My win. 25…Ke7 26.Bxe6 Be5 is a few moves quicker as Komodo points out


26.Kxe6 Bc8+ 27.Kd5 Bb7+ 28.Ke6 Rc6+ 29.Kf5 Bc8+



30.Rd7 Bxd7+ 31.Be6 Bxe6#


B12) 23.Kd5



This move puts pressure on Black by gaining a tempo against the loose bishop on d6. That gives Whte time to fight Black’s desired setup with …Rc2





23…Kd7 covers c6, but leaves the king open to a check on the h3–c8 diagonal 24.Bxh7 (24.Bd2 Rf5+ 25.Kd4 Kc6 26.e4 Nb3+ 27.axb3 Bc5#) 24…Rxg2 25.Bf5+ wins a tempo 25…Kc7 26.e4 Rxh2 27.Bd2 White has built a solid cage around his king to hide it from rook checks


Now time for some more spectacular stuff!


B121) 24.Kc6


Trying to escape further and gain more time with the attack against d6. There is a problem however


24…Nd3 25.Rxd3


25.Bd2 Rf5 26.Rac1 Ra5





27.Be1 Ne5#







B122) 24.Bd2 Rf5+ 25.Kd4


25.Kc6 Ne6 26.Rac1 (26.Bxe6 Rc5#) 26…Nd8#





25…Nd3 was my solution but White has chances to limit his disadvantage 26.Bc4 (26.Rac1 Be5+ 27.Ke4 (27.Kd5 Bxb2+) 27…Nf2+ 28.Kd5 (28.Kxf5 Bd3+) 28…Bd6+ 29.Kd4 Rg5 wins) 26…Bxc4 27.Kxc4 Nxb2+ 28.Kb3 Nxd1 29.Rxd1 a5 is better for Black but not yet winning




26.Ke4 Ng5+ 27.Kxf5 (27.Kd4 Bc5#) 27…Bc8+



26…Kxe6 27.Rac1


I thought White was surviving here, but I’d missed the forced mate…


27.Ke4 Be2 28.Be1 Re5+ 29.Kf4 Rd5+ 30.Ke4 f5#)


27…Rd5+ 28.Ke4 Bd3+ 29.Kf3 Rf5+ 30.Kg4 Be2+ 31.Kh4 Rh5#



B123) 24.e4 Rc2


Winning I thought. 24…Nd3 25.Rd2 Rf1 26.Bxh7 Rxc1 27.Rxc1 Nxc1 is a slight edge for Black according to Komodo though I’m a bit dubious to be honest


25.Rd2 Rc4 26.Rd4


is a draw according to Komodo;


B124) 24.Bxh7



A defence that I consistently missed! It covers the key squares c2 and f5 which Black’s rook uses continually to tighten the noose around the Black king. It also grabs another pawn which adds to White’s bargaining chips!




24…f5 25.Bd2 Blocking …Rc2 (25.Kc6 Ne4 with …Rc2+ to follow 25…Ne4 26.Be1 Nf6+ (26…Rc2 27.Bh4+ The downside to …f5) 27.Kd4 Rc2 28.Rac1 Bc5+ 29.Ke5 Rxc1 30.Rxc1 Bd6+ 31.Kd4 Nxh7 32.Bg3 is Komodo’s line with a slight edge for White




25.Kc6 Nb7


threatening …Rg5 (me) or …Ke6 (Komodo!)


26.Bf5 (26.Bd2 Rg5 threatens …Na5, …Nd8 and …Rc5+ mate) 26…Rf2 27.Bh7 Rxh2 28.Bf5 Rf2 is Komodo’s draw by repetition!


25…Rxh2 26.e4 Bb7+ 27.Kc4 Ba6+


27…Rc2+ 28.Kxb4 Nxe4+ 29.Rxd6 Kxd6 30.Bf4+ and White is over the worst


28.Kxb4 Bd3 29.Kc3 Be5+ 30.Kb4 Bd6



is Komodo’s draw by repetition.


22…Nc5+ is thus very dangerous for White, but not decisive. I took a look at a couple of other ideas:


B2) 22…f5+


This is not an ideal move from Black’s point of view as it loosens Black’s control of the e5 square which gives him yet another square for his pieces to control.


23.Kd5 Ke7


Again threatening …Rc2




Komodo’s standard way of stopping it. I found it very hard to evaluate what was happening after 24…Rf1 so this time I let my engines take the strain! (24.e4 Rxg2 25.Bxh7 Bb7+ 26.Kc4 Bxe4 27.Rxd3 Rc2+ 28.Kd4 Ke6 29.Bg8+ Kf6 30.Bg5+ Kxg5 31.Rh3 Bc5+ with a slight edge to Black was Komodo’s main line; 24.Bd2 Rxg2 25.Bxh7 Nxb2 simply picking up material 26.Bxf5 Nxd1 27.Rxd1 Bb7+ 28.Kd4 Bf3 29.Be4 Rg4)


24…Rf1 25.Bxh7 Nxc1 26.Rc2 Bb7+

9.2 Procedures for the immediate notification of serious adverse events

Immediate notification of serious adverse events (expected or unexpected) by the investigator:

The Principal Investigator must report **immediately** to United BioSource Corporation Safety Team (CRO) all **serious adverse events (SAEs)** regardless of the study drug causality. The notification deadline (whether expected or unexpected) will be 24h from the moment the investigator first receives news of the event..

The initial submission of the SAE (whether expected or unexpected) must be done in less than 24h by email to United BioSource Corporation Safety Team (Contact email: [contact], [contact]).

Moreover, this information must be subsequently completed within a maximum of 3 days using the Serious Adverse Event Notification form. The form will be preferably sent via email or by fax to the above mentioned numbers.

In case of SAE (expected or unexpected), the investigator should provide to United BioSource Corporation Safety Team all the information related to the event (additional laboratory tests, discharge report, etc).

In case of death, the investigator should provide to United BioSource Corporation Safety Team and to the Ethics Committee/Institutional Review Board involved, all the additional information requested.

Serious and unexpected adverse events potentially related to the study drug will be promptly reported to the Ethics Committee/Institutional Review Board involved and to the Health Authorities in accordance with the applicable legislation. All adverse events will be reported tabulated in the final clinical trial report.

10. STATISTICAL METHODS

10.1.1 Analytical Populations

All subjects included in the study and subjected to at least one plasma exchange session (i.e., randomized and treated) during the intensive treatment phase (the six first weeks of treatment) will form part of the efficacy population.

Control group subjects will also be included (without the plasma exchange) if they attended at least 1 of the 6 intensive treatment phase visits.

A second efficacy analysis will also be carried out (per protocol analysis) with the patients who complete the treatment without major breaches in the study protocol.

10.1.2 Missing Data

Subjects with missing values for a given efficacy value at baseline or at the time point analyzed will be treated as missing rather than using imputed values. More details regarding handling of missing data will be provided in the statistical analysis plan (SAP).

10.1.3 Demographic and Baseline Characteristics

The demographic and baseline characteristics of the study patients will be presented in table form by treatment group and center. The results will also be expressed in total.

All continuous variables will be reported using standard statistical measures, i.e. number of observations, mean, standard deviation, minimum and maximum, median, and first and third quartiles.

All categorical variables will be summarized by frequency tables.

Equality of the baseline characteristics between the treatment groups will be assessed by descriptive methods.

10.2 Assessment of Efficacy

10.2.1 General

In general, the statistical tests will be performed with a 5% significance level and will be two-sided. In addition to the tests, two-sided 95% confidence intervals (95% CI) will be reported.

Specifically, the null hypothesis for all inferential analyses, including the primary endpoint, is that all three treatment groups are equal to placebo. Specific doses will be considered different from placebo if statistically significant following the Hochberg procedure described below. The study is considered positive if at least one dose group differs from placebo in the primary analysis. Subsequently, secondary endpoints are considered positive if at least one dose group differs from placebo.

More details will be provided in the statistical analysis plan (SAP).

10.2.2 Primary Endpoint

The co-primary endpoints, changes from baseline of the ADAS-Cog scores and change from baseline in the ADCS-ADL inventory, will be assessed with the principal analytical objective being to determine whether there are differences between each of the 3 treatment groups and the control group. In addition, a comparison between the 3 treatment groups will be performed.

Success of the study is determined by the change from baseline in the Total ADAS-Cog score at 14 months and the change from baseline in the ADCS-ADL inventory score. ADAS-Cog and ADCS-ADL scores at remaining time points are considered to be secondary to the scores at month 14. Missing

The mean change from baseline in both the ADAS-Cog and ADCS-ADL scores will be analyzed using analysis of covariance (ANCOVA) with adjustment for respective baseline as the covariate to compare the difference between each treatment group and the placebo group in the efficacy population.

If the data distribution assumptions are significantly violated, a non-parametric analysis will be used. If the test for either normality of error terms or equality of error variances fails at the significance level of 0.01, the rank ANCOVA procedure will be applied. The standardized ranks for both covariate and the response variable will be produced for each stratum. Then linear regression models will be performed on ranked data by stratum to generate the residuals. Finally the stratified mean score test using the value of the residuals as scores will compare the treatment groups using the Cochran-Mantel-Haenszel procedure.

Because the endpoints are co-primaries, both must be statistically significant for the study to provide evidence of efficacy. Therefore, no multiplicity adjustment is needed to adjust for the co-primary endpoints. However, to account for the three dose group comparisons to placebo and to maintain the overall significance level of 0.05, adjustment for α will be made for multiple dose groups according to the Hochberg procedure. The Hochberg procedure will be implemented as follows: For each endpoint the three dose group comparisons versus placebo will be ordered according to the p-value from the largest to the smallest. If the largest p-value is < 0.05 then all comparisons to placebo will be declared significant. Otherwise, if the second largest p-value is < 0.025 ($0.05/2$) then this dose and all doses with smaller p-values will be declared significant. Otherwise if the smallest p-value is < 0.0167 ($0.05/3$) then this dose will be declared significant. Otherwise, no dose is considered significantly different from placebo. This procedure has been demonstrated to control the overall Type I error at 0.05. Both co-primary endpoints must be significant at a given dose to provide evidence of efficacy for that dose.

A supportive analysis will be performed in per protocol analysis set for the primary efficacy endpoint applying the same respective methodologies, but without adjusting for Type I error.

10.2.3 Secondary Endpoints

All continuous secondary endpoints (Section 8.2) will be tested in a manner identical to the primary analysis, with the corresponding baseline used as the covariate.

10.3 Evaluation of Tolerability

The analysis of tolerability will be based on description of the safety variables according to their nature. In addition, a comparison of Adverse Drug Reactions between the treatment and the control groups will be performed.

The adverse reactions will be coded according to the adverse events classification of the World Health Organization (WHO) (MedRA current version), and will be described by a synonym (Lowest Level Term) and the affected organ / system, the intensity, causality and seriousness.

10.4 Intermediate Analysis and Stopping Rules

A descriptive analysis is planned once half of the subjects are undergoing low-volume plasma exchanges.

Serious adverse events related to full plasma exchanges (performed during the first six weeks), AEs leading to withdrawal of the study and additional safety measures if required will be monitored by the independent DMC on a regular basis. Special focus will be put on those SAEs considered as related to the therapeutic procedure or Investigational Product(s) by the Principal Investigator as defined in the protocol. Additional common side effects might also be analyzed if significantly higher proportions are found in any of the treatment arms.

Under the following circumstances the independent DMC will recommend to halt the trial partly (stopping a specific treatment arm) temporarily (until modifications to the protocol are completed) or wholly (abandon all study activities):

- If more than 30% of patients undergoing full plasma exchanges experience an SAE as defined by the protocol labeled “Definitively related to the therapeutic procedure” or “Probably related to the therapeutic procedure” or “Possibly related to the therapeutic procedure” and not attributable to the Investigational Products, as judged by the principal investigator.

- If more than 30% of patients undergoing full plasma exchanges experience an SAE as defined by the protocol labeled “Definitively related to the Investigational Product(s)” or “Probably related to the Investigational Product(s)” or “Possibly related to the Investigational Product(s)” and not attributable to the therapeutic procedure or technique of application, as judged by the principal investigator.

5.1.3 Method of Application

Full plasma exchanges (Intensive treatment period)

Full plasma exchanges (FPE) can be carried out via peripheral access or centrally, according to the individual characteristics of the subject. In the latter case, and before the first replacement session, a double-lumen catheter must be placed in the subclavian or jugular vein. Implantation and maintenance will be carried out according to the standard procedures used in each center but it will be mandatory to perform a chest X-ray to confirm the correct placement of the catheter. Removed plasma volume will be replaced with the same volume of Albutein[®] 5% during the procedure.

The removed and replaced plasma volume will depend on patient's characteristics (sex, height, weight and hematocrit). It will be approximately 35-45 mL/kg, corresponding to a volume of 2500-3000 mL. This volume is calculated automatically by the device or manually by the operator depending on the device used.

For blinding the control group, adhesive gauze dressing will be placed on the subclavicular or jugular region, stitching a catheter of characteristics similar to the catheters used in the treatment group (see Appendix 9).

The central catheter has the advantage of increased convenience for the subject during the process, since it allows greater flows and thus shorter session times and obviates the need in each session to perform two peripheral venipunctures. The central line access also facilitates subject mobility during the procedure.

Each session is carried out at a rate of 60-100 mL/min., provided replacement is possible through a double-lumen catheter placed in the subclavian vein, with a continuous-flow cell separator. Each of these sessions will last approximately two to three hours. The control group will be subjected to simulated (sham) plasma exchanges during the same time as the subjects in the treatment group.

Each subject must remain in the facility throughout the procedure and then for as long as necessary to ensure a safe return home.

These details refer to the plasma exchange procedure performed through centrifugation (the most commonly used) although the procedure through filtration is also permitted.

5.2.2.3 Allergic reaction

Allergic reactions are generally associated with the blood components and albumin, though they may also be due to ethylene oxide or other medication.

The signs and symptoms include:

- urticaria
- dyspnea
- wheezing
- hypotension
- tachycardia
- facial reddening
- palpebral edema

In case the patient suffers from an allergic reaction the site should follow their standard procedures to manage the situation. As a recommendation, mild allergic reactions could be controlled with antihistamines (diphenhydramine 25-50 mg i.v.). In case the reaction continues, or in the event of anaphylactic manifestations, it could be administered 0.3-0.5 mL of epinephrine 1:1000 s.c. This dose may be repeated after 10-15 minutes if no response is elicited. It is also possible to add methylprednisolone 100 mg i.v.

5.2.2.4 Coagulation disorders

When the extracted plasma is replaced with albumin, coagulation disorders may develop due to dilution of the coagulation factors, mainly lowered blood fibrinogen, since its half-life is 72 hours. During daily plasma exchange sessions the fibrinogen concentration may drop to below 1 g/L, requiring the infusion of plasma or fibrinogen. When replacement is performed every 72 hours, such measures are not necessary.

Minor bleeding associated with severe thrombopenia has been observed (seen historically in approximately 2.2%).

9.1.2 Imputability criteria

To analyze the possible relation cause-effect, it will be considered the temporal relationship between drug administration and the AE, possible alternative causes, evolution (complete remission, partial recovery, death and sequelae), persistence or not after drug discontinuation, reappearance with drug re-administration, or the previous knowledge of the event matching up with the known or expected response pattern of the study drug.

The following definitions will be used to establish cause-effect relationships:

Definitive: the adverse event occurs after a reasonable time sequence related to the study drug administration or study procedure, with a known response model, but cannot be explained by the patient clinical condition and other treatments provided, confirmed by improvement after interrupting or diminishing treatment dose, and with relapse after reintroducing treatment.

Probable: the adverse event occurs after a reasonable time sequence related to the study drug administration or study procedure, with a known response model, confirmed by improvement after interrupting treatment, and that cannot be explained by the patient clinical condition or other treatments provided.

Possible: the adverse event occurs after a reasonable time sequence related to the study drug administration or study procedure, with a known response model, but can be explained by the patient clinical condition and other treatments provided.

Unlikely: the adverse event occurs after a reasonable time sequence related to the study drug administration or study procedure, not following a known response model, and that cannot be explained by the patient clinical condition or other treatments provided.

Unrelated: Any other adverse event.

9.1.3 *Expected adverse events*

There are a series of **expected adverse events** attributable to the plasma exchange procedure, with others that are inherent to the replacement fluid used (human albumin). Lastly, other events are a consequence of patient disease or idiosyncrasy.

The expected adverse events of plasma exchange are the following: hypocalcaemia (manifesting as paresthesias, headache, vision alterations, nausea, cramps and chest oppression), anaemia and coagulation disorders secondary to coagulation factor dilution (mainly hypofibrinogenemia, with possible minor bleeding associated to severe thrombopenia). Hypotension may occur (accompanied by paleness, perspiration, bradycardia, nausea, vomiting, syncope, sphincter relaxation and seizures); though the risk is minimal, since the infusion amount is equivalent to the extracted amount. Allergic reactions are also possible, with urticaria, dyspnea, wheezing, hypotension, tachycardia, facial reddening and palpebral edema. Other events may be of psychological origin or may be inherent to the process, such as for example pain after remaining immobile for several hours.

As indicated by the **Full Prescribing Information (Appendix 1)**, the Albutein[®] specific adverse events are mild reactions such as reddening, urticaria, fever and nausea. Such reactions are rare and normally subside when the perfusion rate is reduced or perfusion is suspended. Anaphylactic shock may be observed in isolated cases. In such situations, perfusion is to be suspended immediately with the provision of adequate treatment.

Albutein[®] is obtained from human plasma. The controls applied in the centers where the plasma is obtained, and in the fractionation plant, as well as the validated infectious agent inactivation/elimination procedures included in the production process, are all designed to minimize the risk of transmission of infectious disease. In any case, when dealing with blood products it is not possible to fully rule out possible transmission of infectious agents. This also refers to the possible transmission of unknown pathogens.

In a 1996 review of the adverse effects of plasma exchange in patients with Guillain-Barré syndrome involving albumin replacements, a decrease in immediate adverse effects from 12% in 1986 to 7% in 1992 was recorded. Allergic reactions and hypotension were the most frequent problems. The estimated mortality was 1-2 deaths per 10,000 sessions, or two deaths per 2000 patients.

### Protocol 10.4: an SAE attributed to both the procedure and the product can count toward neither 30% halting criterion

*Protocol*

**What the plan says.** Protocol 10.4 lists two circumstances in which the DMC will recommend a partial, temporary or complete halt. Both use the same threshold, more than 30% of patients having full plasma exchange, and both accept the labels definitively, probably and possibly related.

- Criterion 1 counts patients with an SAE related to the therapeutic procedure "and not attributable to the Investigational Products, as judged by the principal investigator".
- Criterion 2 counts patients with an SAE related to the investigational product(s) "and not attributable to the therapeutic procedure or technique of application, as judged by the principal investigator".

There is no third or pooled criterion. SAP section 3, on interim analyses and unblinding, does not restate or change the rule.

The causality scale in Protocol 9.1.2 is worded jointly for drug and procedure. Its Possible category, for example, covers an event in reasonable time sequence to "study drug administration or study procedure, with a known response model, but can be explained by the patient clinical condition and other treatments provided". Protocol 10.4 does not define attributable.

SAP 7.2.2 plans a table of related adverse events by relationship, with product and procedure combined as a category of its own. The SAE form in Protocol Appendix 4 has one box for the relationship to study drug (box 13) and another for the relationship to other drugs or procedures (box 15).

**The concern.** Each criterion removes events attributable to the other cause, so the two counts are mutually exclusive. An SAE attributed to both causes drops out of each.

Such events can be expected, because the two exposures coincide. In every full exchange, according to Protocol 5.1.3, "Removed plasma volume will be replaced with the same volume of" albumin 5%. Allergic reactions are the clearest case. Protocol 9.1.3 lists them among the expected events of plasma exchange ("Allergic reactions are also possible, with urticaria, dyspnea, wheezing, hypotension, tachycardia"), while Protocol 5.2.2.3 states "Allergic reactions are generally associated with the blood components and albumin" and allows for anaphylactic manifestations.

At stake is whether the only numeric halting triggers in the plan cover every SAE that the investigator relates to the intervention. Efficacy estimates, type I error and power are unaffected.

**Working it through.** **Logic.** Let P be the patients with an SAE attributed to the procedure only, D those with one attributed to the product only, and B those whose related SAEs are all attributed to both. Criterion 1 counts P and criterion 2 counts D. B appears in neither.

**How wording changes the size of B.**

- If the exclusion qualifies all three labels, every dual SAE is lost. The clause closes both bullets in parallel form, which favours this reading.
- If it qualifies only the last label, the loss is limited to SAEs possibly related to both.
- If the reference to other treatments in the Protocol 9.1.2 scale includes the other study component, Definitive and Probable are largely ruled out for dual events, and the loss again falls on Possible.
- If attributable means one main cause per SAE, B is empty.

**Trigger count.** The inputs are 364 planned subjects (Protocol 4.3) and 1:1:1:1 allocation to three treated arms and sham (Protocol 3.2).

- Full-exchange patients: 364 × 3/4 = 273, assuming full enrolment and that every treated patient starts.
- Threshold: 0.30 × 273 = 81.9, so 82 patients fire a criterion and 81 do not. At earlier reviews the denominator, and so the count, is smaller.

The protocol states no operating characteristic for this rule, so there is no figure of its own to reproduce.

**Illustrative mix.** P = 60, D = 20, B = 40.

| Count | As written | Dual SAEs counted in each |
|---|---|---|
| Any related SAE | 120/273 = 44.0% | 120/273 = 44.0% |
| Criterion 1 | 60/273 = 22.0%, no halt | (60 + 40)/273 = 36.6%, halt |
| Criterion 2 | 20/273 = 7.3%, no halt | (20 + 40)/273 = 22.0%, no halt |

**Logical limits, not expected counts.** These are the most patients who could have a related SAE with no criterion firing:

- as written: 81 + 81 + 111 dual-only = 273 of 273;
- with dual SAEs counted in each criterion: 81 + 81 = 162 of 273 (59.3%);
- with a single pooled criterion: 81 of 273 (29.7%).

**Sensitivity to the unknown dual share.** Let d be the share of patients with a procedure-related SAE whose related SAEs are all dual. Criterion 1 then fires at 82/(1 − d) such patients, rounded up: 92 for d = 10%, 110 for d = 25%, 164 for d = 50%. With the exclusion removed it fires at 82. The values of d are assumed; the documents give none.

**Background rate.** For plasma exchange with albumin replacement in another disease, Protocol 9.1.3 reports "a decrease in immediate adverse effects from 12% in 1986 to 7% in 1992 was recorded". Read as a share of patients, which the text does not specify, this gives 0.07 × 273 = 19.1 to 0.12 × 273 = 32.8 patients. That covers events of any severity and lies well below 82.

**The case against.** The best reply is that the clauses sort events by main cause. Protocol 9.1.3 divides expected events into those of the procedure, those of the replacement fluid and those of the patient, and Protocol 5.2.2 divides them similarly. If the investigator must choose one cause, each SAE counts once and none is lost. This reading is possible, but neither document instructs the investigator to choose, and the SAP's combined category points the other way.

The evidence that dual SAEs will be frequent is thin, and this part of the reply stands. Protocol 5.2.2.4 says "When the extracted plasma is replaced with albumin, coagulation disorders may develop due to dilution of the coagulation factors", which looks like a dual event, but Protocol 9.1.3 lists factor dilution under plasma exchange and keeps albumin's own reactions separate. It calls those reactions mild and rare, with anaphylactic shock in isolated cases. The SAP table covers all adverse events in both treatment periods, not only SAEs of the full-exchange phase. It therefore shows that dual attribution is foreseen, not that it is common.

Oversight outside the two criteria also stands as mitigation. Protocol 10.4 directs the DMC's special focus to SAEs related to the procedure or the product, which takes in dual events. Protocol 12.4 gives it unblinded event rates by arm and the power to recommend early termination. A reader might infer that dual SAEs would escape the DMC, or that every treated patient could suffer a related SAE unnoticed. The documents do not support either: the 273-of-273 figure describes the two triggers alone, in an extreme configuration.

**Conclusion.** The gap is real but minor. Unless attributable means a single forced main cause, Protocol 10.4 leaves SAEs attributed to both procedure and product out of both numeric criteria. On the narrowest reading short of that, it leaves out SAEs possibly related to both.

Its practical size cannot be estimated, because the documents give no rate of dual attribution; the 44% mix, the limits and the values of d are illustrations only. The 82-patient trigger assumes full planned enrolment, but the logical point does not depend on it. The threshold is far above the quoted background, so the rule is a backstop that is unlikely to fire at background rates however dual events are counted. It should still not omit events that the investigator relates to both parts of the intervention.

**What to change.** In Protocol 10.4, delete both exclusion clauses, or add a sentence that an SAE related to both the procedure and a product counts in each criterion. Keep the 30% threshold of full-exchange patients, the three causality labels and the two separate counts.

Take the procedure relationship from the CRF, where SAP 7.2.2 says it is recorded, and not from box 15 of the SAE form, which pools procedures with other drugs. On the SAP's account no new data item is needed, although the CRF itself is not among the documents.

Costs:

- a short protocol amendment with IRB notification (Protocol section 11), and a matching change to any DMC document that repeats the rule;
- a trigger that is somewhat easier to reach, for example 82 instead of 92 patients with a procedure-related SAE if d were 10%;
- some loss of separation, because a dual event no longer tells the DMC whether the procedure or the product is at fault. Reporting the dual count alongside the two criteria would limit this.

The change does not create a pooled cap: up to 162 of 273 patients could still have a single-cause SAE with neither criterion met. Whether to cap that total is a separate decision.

26…Rd1+ 27.Kc6 Nd3 28.Rxd1 b3



An amazing Komodo find! 29.Rxd3


29.axb3 Nb4#



29…bxc2 30.Rc3 Bd3 31.g4 Bb4 32.Rxc2 Bxc2 33.Bxf5 should end up a draw.


27.Kc4 Ba6+ 28.Kd5


is a Stockfish draw.


B3) 22…Bc7


is an interesting idea, anticipating Kd5 by getting the bishop out of the way already.




23.Bd2 Rxg2 followed by …Nf2+ just picks up material


23.Rxd3 f5+ 24.Kd4 Bb6+ 25.Ke5 Bxd3 looks awkward for White although Komodo reckons he can escape! In a practical game though, I think White survival is impossible.


23.Rd2 Rf1 24.Rc2 is another typical Komodo attempt to escape followed by b3 and Bb2. The position is just a mess, but I don’t think that White is worse.


23…f5+ 24.Kd5 Rc2 25.Rxd3 Bxd3 26.g4 Be4+ 27.Kd4 Bb6+ 28.Ke5 Rc5+ 29.Ke6 Rc6+ 30.Ke5 Bc7+ 31.Kd4 Bb6+ 32.Ke5


is a draw by repetition according to Komodo.


The last variation to look out is Stockfish’s suggestion when I put my analysis to him to check and it may be the most sensible of all:


C) 21…Bb7+



The idea: recapture the material and remain with a slight edge due to the active Black rook on the 7th.


22.e4 Rxf2+ 23.Ke3 Ba6 24.Rxd3



24.e5 Bc5+ 25.Ke4 Re2+ 26.Kf3 Nxe5+ 27.Kg3 Bf2+ 28.Kf4 h5 and White’s king is still in trouble


24…Bc5+ 25.Rd4 Re2+ 26.Kf3 Bxd4 27.Bf4 Rxb2 28.Rc1 h5



is Stockfish’s favourite idea with an edge for Black. Black’s bishop come in to c3 and e2 to keep White’s rook passive and then Black activates his queenside majority with ..a5–a4. White still has some work to do to hold the draw.


29.h4 Be2+ 30.Kg3 Bc3 31.a3 a5.



Amazing stuff!


Postscript 16th September 2016


While reading through a copy of the great Swedish player Gideon Stahlberg’s “Chess and

Chess Masters” (written in 1937) I saw that he had also done some interesting analysis of this game.


Gideon Stahlberg's "Chess and Chess Masters"
Gideon Stahlberg’s “Chess and Chess Masters”


Stahlberg also points out White’s better defence 16.Nxf6+ (instead of 16.Ba4+) but he analyses a different idea for White on the 21st move:



Here he suggests the line 21.Bxh7 f5 22.Bxf5 Rxf2+ 23.Ke4 Nc5+ 24.Kd5 Rxf5+ 25.Kxd6 Ne4+



26.Kc7 Rf7+ 27.Kc6 Rd7!



A gorgeous move, threatening …Kd8 and …Rd6+ mate!


28.Bd2 Rxd2


when Stahlberg considers White has drawing chances due to the reduced material. Excellent analysis upon which the computer cannot improve!